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November 14, 2011

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Rise in attacks on NHS workers labelled “a disgrace”

The union representing nurses, paramedics and other NHS staff has reacted angrily to new statistics on violence in the health sector in England, calling the increase in attacks on workers “a national disgrace”.

Unison has called for urgent action to address violence against NHS staff in the wake of figures from NHS Protect issued last week, which revealed a slight rise in the total number of physical assaults – up from 56,781 in 2009/10 to 57,830 in 2010/11.

Around 69 per cent of these assaults involved ‘medical factors’, i.e. the perpetrators suffered from mental-health issues, learning difficulties, or conditions such as dementia.

Unison’s head of health, Christina McAnea, said: “The increase in violence against nurses, paramedics, and other NHS staff in England is a national disgrace. The number of staff who have reported being attacked at work has gone up by more than 1000 – that is a staggering number, and there is likely to be many more assaults that have gone unreported.”

She continued: “Hospital managers must take urgent action to ensure that their staff are protected. It is no good saying that some of these assaults were the result of a patient’s medical condition; staff have a right to a safe working environment, and it is up to the employer to provide it by assessing risks and managing them.”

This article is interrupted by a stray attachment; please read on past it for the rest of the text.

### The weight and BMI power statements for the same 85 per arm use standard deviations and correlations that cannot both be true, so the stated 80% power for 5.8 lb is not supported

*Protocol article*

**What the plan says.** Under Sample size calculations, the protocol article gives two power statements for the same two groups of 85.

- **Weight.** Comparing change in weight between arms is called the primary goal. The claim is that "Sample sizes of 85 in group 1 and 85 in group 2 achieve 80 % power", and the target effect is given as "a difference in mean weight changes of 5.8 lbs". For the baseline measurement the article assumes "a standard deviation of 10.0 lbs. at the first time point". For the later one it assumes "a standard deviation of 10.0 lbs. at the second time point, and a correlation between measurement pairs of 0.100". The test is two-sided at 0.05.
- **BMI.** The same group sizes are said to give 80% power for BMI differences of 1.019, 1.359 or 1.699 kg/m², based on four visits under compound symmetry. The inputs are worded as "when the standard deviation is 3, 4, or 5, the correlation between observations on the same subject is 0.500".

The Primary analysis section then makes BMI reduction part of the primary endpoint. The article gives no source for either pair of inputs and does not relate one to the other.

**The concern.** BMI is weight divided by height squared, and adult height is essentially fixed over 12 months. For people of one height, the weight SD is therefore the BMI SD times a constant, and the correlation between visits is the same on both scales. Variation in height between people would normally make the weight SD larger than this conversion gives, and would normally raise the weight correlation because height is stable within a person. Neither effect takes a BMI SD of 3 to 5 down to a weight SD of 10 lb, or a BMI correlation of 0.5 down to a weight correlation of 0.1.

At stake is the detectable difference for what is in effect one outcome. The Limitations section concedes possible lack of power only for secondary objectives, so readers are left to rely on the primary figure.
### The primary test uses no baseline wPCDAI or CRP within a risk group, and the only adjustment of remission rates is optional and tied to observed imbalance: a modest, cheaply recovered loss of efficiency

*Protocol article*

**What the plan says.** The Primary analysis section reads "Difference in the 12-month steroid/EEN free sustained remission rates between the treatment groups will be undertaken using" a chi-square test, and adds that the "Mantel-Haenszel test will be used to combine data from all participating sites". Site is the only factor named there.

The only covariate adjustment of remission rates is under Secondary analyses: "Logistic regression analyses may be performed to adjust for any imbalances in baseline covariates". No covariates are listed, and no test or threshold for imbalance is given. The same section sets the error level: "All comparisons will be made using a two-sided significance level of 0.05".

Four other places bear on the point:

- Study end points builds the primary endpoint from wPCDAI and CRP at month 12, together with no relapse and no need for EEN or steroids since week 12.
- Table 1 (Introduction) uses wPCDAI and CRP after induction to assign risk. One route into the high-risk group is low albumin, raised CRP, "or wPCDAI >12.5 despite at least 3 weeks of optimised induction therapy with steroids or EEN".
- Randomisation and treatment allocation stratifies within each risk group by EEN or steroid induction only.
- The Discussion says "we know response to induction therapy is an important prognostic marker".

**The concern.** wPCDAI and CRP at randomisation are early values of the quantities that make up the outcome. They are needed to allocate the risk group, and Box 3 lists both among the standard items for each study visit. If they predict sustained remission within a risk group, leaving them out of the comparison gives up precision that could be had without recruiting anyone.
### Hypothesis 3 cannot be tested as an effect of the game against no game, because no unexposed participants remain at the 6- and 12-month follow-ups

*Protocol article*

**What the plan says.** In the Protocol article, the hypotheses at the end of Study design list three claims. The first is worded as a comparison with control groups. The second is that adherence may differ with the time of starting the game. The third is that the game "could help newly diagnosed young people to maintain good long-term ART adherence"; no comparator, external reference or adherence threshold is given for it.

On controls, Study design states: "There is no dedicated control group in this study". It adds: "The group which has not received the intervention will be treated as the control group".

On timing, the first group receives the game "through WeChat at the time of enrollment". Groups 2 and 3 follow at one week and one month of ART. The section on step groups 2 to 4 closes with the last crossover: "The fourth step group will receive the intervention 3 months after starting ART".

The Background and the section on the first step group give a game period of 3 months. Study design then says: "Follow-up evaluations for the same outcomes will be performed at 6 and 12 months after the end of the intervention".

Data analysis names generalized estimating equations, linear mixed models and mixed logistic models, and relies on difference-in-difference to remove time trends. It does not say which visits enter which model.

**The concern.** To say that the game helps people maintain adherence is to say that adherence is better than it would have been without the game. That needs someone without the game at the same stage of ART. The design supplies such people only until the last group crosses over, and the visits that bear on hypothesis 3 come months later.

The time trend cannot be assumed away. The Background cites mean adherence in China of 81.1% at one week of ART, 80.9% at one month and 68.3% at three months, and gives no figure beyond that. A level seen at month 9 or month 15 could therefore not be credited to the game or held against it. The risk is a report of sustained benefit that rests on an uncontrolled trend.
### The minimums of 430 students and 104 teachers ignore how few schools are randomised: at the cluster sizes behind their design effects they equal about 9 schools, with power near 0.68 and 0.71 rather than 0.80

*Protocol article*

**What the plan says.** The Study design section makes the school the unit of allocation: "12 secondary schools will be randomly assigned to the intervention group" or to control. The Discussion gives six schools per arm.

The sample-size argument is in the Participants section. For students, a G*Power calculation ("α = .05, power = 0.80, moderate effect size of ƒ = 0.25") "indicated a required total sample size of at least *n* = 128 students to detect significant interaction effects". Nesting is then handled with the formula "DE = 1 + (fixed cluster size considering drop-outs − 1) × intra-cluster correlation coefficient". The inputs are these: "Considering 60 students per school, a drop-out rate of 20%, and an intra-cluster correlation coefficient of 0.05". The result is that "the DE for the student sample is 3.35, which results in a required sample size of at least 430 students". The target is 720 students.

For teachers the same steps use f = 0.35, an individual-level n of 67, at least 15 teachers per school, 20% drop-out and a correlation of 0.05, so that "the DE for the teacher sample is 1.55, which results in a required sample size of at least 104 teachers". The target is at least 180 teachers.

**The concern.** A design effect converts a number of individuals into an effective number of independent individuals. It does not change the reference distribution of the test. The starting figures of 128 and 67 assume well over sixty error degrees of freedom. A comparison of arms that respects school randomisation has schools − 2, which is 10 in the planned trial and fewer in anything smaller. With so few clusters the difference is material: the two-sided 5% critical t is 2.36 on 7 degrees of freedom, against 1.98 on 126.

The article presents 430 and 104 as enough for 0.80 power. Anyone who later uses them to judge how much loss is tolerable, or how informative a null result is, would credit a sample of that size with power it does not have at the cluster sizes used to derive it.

The figures also revealed that criminal sanctions taken against those who assault NHS staff rose significantly – from 1128 in 2009/10 to 1397 last year.

Richard Hampton, of NHS Protect, commented: “Staff committed to providing our national health service should never be expected to suffer violence at work and it will not be tolerated. NHS Protect urges employers to take firm action in all cases of assault against NHS staff.

Rightly, staff demand that their reports of violence are followed up. Tough action is being taken to ensure that all NHS organisations work better with local police and other agencies to clamp down on anyone who is aggressive and abusive to NHS staff.”

However, Christina McAnea said preventing assaults in the first place is key, “by ensuring adequate security, good staffing levels and safe ward design”.  She concluded: “We need closer working between employers, staff and security specialists to keep staff safe.”

Last week, a three-way agreement was signed between NHS Protect, the Association of Chief Police Officers and the Crown Prosecution Service to facilitate joint working to tackle violence in the NHS.
 

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